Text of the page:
To put it simply, Majumber seemingly thought that he could rely on Modi’s $10 million pledge to SAARC to revive his country’s discredited “superpower” narrative, but his possibly deceptive efforts inadvertently drew the author’s attention to comparing that sum to the $14 million that India spent on Trump last month.

The lessons to be learned from this experience are several. First off, it’s always praiseworthy whenever a government invests in fighting against a global pandemic, but its “perception managers” must behave responsibly when relying on the amount invested when promoting their country’s soft power.

Majumber might have felt so passionately about advancing India’s interests that he didn’t think that anyone would remember how his homeland spent almost 1,5x more impressing Trump than it did in trying to save lives across South Asia.

Instead of (deliberately?) omitting that “politically inconvenient” fact or simply deciding not to use India’s $10 million investment into SAARC’s emergency fund as the basis for his promotional piece, he could have been more open with his target audience by possibly explaining how the $14 million spent on Trump was intended to facilitate the clinching of a comprehensive trade deal between the two whose ultimate effects might eventually “trickle down” to improving the living standards of this wannabe “superpower’s” still “super poor” population.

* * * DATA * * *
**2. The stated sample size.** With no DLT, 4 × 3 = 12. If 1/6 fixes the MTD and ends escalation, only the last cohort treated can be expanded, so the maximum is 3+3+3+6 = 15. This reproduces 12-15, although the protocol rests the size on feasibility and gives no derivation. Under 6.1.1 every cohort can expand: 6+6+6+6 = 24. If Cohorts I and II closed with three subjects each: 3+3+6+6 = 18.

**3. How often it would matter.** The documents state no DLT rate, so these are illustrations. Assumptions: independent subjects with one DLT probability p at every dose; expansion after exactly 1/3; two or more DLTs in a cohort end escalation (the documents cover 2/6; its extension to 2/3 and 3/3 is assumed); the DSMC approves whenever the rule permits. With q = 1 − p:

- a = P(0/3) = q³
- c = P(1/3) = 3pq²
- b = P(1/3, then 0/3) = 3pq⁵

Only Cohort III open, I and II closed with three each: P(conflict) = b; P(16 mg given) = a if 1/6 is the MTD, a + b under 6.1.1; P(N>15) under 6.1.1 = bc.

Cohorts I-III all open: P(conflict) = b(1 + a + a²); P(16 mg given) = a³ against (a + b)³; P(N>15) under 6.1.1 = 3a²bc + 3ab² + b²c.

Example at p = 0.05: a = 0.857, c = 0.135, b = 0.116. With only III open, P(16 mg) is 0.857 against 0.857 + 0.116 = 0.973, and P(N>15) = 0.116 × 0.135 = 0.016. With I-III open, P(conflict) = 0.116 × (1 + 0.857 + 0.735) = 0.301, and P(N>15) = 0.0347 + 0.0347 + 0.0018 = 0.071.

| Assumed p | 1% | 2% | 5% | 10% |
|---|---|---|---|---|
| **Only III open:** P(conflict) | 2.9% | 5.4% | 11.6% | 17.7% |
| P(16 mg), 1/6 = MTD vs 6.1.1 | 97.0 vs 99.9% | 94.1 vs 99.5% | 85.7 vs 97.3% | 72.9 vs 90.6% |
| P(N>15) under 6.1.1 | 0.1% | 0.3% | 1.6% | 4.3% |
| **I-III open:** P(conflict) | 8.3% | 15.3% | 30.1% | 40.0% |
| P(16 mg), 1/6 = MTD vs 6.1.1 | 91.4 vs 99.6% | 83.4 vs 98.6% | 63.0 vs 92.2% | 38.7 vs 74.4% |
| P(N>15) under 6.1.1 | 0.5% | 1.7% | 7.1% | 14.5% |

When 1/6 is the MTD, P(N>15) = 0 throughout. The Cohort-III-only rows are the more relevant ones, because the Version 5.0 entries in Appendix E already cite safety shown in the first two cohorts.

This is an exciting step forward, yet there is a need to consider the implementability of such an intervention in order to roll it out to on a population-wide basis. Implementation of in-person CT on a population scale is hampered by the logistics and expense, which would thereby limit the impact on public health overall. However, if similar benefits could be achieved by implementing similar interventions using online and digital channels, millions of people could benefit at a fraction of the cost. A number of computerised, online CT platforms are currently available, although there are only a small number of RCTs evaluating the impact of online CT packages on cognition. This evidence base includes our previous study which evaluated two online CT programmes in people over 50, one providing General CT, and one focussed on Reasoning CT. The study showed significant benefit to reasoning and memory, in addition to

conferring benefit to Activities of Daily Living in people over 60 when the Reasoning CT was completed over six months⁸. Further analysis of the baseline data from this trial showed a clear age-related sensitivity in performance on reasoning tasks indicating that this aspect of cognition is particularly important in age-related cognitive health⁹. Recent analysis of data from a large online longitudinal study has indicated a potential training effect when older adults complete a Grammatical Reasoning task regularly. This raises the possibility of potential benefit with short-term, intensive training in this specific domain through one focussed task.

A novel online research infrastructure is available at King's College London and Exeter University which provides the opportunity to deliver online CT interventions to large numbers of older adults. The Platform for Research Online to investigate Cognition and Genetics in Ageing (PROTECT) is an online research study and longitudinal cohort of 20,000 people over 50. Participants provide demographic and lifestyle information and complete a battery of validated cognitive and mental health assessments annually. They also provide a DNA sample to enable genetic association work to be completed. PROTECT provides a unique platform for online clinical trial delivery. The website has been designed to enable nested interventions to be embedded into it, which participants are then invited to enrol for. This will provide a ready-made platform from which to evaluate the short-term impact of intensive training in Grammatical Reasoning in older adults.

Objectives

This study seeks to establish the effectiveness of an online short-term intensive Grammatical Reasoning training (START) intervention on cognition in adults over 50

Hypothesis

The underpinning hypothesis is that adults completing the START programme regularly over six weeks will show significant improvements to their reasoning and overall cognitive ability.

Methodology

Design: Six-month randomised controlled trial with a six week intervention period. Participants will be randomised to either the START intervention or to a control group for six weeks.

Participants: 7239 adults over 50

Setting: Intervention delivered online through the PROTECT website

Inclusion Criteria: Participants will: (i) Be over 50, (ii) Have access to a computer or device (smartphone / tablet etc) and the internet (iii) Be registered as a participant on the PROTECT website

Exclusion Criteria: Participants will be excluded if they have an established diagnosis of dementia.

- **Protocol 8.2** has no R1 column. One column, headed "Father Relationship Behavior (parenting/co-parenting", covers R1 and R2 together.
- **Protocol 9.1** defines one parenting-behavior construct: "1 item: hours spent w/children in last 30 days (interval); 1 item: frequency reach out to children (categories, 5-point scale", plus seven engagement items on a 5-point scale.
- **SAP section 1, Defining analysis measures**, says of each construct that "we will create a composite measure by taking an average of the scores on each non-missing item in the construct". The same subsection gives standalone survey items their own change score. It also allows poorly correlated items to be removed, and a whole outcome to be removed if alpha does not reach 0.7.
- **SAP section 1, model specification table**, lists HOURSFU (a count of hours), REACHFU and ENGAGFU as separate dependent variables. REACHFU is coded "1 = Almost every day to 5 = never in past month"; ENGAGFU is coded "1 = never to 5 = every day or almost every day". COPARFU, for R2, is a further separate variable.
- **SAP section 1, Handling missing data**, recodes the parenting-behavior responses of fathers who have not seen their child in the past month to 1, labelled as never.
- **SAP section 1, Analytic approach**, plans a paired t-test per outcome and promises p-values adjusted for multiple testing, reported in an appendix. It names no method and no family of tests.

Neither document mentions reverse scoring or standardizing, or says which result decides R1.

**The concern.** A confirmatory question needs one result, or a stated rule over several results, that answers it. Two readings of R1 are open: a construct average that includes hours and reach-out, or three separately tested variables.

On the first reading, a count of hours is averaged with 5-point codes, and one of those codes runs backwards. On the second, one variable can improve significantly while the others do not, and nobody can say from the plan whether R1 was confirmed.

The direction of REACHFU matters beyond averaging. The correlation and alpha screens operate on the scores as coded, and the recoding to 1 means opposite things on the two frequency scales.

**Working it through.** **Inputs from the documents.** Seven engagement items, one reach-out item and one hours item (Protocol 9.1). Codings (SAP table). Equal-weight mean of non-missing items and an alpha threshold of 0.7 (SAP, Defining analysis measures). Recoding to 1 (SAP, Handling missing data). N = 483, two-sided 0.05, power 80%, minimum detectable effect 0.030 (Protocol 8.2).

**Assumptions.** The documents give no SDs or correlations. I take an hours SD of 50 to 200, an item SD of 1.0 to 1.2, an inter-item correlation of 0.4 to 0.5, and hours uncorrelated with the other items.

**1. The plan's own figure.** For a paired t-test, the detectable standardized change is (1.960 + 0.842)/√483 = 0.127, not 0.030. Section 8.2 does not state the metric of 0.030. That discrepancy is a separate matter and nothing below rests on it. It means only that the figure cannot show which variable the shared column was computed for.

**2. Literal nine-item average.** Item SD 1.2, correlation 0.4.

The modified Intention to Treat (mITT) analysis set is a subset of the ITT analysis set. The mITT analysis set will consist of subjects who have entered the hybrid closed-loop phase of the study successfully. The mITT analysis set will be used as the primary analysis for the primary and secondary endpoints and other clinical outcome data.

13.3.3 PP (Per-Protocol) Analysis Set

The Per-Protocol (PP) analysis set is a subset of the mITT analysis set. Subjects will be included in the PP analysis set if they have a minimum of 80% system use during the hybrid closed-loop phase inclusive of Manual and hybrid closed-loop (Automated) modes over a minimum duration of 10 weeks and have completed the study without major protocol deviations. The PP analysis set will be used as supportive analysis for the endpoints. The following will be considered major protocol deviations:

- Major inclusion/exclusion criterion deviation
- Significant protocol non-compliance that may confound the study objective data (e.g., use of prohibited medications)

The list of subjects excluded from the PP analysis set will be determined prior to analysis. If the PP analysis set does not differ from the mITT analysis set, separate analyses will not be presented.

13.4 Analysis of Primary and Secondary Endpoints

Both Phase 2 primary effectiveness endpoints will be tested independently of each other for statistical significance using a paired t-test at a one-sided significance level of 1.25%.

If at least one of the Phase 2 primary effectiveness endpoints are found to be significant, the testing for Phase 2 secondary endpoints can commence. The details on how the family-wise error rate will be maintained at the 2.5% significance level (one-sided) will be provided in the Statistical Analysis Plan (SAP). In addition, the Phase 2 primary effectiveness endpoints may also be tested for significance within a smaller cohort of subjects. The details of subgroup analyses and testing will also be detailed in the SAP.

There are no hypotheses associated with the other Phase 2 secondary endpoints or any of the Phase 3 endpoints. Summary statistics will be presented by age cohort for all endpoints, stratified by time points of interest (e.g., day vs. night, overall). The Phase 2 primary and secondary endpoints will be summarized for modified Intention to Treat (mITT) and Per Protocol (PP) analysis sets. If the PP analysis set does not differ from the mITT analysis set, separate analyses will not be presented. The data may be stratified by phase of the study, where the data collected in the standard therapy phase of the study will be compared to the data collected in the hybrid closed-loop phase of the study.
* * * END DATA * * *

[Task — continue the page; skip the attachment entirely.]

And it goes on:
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In other words, the most effective “perception management” doesn’t rely on “selective omission” of “politically inconvenient” facts, but in artfully explaining them in a way that does the “least damage” to the country’s reputation and preempts them from being used to portray that said state in a negative light.

The resultant narrative might not be all that convincing, but it’s more transparent than what Majumber ended up doing.

Andrew Korybko is an American political analyst. This article was published in One World and it is being posted on GVS with author’s permission. The views expressed in this article are the author’s own and do not necessarily reflect Global Village Space’s editorial policy.